In the case of M/S.Shriram Epc Limited vs Rioglass Solar Sa Civil Appeal no. 9515 of 2018 the Supreme Court of India dealt with an issue of whether a foreign award, which is not stamped under the Indian Stamp Act, 1899 (the Stamp Act), can be enforced in India under the Indian Arbitration Act (the Act). Read the detailed case analysis below:
A foreign award (ICC) (the Award) was sought to be enforced after it was unsuccessfully challenged by the Appellant. Challenging the enforcement of the Award, the Appellant argued that a foreign award is bound by the Stamp Act and stamp duty not having been paid, the Award cannot be enforced. Relying on a Gujarat High Court judgement of Orient Middle East Lines Ltd., Bombay and Anr. v. Brace Transport Corporation of Monrovia and Ors., the Appellant contended that under Article III, the New York Convention itself recognizes that foreign awards may have to bear stamp duty for enforcement in the country in which they are sought to be enforced being in the nature of fees or charges for recognition and enforcement of a foreign award.
The Respondent reasoned its argument on the two judgements from Delhi High Court and Madhya Pradesh High Court contending that the expression “award” which occurs in Schedule I of the Stamp Act applies only to a domestic award and not a foreign award. It was further contended that since the Stamp Act was passed in 1899, the scope of the term “award” was never widened to include foreign award in it.
Applicable Legal Principles
Item No.12 of Schedule I of the Stamp Act
“12. AWARD, that is to say, any decision in writing by an arbitrator or umpire, not being an award directing a partition, on a reference made otherwise than by an order of the Court in the course of a suit.—
(a) where the amount or value of the property to which the award relates as set forth in such award does not exceed Rs. 1000; The same duty as a bond (No. 15) for such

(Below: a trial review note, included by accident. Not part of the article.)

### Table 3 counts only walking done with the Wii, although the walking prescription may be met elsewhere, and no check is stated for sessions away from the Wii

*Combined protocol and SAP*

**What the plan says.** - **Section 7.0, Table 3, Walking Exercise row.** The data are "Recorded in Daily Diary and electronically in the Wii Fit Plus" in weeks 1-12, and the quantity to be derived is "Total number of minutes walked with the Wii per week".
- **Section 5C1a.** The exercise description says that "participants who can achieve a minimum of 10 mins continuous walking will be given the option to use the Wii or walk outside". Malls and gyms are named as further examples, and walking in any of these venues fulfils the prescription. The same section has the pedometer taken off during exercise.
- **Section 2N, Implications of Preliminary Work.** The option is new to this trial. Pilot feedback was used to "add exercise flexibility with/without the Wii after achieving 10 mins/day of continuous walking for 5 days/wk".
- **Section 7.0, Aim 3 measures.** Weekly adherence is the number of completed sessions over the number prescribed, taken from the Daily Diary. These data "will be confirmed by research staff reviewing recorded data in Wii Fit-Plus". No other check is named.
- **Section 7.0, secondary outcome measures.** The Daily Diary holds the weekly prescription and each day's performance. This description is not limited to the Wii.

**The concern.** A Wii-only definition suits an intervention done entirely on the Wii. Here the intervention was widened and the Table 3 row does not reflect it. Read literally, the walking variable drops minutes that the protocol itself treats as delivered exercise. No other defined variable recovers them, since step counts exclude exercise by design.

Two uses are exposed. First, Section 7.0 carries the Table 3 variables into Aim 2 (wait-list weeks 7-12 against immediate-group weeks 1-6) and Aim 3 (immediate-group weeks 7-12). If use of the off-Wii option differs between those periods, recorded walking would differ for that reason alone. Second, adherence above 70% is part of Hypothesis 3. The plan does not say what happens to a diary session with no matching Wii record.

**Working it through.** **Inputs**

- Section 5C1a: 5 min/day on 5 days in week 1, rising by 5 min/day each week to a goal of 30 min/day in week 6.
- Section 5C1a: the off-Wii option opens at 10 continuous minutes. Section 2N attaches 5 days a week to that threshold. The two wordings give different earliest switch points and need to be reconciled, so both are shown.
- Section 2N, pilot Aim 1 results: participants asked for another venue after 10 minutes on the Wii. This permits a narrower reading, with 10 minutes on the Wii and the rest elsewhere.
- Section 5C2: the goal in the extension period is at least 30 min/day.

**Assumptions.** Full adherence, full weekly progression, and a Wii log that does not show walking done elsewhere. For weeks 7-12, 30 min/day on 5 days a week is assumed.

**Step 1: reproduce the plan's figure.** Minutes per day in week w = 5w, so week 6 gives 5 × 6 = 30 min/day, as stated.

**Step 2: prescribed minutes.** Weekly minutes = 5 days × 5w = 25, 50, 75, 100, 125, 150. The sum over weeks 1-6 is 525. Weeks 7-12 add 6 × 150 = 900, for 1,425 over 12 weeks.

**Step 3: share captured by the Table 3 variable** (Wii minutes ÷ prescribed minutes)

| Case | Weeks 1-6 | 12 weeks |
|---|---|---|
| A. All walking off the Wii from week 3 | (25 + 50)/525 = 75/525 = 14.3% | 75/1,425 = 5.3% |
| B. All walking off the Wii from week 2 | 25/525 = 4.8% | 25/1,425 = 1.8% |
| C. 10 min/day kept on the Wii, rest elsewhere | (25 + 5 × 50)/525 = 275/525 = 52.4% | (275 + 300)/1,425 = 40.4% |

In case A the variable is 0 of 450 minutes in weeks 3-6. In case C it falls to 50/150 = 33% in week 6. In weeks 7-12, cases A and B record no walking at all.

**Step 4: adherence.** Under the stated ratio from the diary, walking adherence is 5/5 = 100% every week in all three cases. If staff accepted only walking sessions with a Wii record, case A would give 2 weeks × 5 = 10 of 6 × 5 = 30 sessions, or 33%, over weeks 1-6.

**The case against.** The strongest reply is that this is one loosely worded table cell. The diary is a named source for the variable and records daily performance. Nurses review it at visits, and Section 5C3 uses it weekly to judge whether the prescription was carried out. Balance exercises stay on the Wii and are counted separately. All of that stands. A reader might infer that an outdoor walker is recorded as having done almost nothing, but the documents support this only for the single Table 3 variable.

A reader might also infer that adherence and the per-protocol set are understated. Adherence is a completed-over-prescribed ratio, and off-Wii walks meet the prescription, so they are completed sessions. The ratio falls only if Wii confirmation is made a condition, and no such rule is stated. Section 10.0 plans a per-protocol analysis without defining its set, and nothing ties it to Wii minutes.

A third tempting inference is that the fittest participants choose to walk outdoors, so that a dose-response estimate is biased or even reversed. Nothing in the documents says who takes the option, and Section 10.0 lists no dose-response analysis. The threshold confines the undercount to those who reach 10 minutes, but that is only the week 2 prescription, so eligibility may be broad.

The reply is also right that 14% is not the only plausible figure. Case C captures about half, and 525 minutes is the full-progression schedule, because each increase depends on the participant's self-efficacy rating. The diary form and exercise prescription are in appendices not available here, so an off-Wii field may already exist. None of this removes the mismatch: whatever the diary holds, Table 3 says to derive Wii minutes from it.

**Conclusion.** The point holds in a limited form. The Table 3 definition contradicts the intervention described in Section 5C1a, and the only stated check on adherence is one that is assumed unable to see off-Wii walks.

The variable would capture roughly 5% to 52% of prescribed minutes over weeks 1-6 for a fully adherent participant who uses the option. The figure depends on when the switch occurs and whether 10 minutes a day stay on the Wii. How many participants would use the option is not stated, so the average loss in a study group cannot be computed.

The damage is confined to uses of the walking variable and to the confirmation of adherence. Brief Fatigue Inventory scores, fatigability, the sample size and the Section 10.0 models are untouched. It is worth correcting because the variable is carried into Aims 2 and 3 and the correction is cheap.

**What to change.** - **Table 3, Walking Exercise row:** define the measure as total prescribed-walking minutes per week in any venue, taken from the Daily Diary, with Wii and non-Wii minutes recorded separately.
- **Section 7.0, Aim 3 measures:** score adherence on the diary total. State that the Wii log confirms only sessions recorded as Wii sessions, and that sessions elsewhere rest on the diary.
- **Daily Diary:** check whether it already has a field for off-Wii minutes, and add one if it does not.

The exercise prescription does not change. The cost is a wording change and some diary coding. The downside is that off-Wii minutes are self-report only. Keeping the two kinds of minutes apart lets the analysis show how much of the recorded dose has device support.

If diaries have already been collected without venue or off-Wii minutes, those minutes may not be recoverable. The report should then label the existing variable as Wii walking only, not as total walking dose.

(b) in any other case. Five rupees.
Award under the Bombay District Municipal Act, 1873 (Bom. Act 6 of 1873), Section 81, or the Bombay Hereditary Offices Act, 1874 (Bom. Act 3 of 1874), Section 18.”
The Court went back to the year 1899 to see the state of the law insofar as arbitration is concerned when the Stamp Act was passed and observed that at that time there were two sets of laws dealing with arbitration: the Code of Civil Procedure, 1882 & the Indian Arbitration Act, 1899. The Court concluded that the only “award” that is referred to in the Stamp Act is an award that is made in the territory of British India provided that such award is not made pursuant to a reference made by an order of the Court in the course of a suit. The position remained the same in amended in 1908.
The Court also articulated the evolution of the Arbitration Act in India and concluded that the present Act, that came into force repealing the Arbitration (Protocol and Convention) Act, 1937, The Arbitration Act, 1940, and the Foreign Awards (Recognition and Enforcement) Act, 1961 brought, with certain important changes, which included domestic awards within Part I, foreign awards relatable to the New York Convention within Chapter I of Part II, and foreign awards relatable to the Geneva Convention within Chapter II of Part II.
The Court concluded that “award” under Item 12 of Schedule I of the Stamp Act has remained unchanged till date and therefore, the expression “award” would refer only to a decision in writing by an arbitrator or umpire in a reference not made by an order of the Court in the course of a suit. This would apply only to such award made at the time in British India, and today, after the amendment of Section 1(2) of Stamp Act, 1899 by Act 43 of 1955, to awards made in the whole of India except the State of Jammu and Kashmir.
For Article III of the New York Convention, the Court observed that for the said Article to apply, stamp duty must first be leviable on a foreign award, which is not the case.
The Court also made an obiter that the Stamp Act, being a fiscal statute levying stamp duty on instruments, is also an Act which deals with the economy of India, and would, on a parity of reasoning, be an Act reflecting the fundamental policy of Indian law.
The Court concluded that the expression “award” has never included a foreign award from the very inception till date and consequently, a foreign award not being includible in Schedule I of the Stamp Act is not liable for stamp duty.